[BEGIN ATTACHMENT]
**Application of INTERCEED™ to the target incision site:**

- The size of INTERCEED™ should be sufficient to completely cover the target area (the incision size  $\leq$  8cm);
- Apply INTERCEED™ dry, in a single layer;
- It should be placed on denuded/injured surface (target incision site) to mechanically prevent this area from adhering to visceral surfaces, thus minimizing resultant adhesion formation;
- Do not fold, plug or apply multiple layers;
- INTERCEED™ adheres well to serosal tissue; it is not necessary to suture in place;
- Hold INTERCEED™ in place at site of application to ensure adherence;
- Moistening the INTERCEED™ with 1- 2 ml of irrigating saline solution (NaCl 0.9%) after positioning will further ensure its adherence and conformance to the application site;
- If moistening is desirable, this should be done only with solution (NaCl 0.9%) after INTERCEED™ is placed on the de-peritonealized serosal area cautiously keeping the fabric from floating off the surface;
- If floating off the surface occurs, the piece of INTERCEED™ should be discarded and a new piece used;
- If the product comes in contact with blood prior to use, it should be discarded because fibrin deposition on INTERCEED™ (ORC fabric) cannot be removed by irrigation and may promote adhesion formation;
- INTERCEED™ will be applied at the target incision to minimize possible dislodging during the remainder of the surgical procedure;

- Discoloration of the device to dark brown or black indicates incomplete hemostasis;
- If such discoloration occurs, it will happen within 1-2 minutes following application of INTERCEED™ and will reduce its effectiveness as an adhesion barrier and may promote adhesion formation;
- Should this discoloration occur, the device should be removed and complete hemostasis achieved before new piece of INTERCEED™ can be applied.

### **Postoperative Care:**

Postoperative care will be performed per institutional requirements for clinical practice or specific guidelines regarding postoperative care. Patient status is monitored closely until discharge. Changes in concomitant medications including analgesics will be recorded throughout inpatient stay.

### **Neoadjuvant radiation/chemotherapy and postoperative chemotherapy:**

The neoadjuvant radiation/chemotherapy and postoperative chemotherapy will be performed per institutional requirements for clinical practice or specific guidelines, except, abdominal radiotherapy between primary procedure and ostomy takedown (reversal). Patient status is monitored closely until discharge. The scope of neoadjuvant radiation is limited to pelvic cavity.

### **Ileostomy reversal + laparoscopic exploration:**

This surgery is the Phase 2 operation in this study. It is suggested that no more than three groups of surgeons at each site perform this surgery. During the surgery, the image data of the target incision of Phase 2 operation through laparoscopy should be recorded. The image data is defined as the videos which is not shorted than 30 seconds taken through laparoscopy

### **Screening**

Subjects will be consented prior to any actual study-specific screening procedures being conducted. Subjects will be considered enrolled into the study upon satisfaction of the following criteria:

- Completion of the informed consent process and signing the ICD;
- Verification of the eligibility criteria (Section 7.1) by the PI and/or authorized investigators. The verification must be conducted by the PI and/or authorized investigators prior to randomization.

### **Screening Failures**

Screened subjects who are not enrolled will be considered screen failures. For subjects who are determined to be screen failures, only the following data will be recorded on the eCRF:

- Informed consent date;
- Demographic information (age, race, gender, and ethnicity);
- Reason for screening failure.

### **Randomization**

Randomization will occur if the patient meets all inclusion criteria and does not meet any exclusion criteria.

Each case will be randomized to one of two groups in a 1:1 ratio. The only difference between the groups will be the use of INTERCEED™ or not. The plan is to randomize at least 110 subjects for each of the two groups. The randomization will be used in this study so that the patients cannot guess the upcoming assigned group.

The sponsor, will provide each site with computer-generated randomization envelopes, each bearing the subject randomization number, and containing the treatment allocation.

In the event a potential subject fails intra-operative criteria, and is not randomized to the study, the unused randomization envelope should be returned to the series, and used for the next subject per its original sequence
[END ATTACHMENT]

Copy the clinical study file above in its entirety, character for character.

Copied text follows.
**Application of INTERCEED™ to the target incision site:**

- The size of INTERCEED™ should be sufficient to completely cover the target area (the incision size  $\leq$  8cm);
- Apply INTERCEED™ dry, in a single layer;
- It should be placed on denuded/injured surface (target incision site) to mechanically prevent this area from adhering to visceral surfaces, thus minimizing resultant adhesion formation;
- Do not fold, plug or apply multiple layers;
- INTERCEED™ adheres well to serosal tissue; it is not necessary to suture in place;
- Hold INTERCEED™ in place at site of application to ensure adherence;
- Moistening the INTERCEED™ with 1- 2 ml of irrigating saline solution (NaCl 0.9%) after positioning will further ensure its adherence and conformance to the application site;
- If moistening is desirable, this should be done only with solution (NaCl 0.9%) after INTERCEED™ is placed on the de-peritonealized serosal area cautiously keeping the fabric from floating off the surface;
- If floating off the surface occurs, the piece of INTERCEED™ should be discarded and a new piece used;
- If the product comes in contact with blood prior to use, it should be discarded because fibrin deposition on INTERCEED™ (ORC fabric) cannot be removed by irrigation and may promote adhesion formation;
- INTERCEED™ will be applied at the target incision to minimize possible dislodging during the remainder of the surgical procedure;

- Discoloration of the device to dark brown or black indicates incomplete hemostasis;
- If such discoloration occurs, it will happen within 1-2 minutes following application of INTERCEED™ and will reduce its effectiveness as an adhesion barrier and may promote adhesion formation;
- Should this discoloration occur, the device should be removed and complete hemostasis achieved before new piece of INTERCEED™ can be applied.

### **Postoperative Care:**

Postoperative care will be performed per institutional requirements for clinical practice or specific guidelines regarding postoperative care. Patient status is monitored closely until discharge. Changes in concomitant medications including analgesics will be recorded throughout inpatient stay.

### **Neoadjuvant radiation/chemotherapy and postoperative chemotherapy:**

The neoadjuvant radiation/chemotherapy and postoperative chemotherapy will be performed per institutional requirements for clinical practice or specific guidelines, except, abdominal radiotherapy between primary procedure and ostomy takedown (reversal). Patient status is monitored closely until discharge. The scope of neoadjuvant radiation is limited to pelvic cavity.

### **Ileostomy reversal + laparoscopic exploration:**

This surgery is the Phase 2 operation in this study. It is suggested that no more than three groups of surgeons at each site perform this surgery. During the surgery, the image data of the target incision of Phase 2 operation through laparoscopy should be recorded. The image data is defined as the videos which is not shorted than 30 seconds taken through laparoscopy

### **Screening**

Subjects will be consented prior to any actual study-specific screening procedures being conducted. Subjects will be considered enrolled into the study upon satisfaction of the following criteria:

- Completion of the informed consent process and signing the ICD;
- Verification of the eligibility criteria (Section 7.1) by the PI and/or authorized investigators. The verification must be conducted by the PI and/or authorized investigators prior to randomization.

### **Screening Failures**

Screened subjects who are not enrolled will be considered screen failures. For subjects who are determined to be screen failures, only the following data will be recorded on the eCRF:

- Informed consent date;
- Demographic information (age, race, gender, and ethnicity);
- Reason for screening failure.

### **Randomization**

Randomization will occur if the patient meets all inclusion criteria and does not meet any exclusion criteria.

Each case will be randomized to one of two groups in a 1:1 ratio. The only difference between the groups will be the use of INTERCEED™ or not. The plan is to randomize at least 110 subjects for each of the two groups. The randomization will be used in this study so that the patients cannot guess the upcoming assigned group.

The sponsor, will provide each site with computer-generated randomization envelopes, each bearing the subject randomization number, and containing the treatment allocation.

In the event a potential subject fails intra-operative criteria, and is not randomized to the study, the unused randomization envelope should be returned to the series, and used for the next subject per its original sequence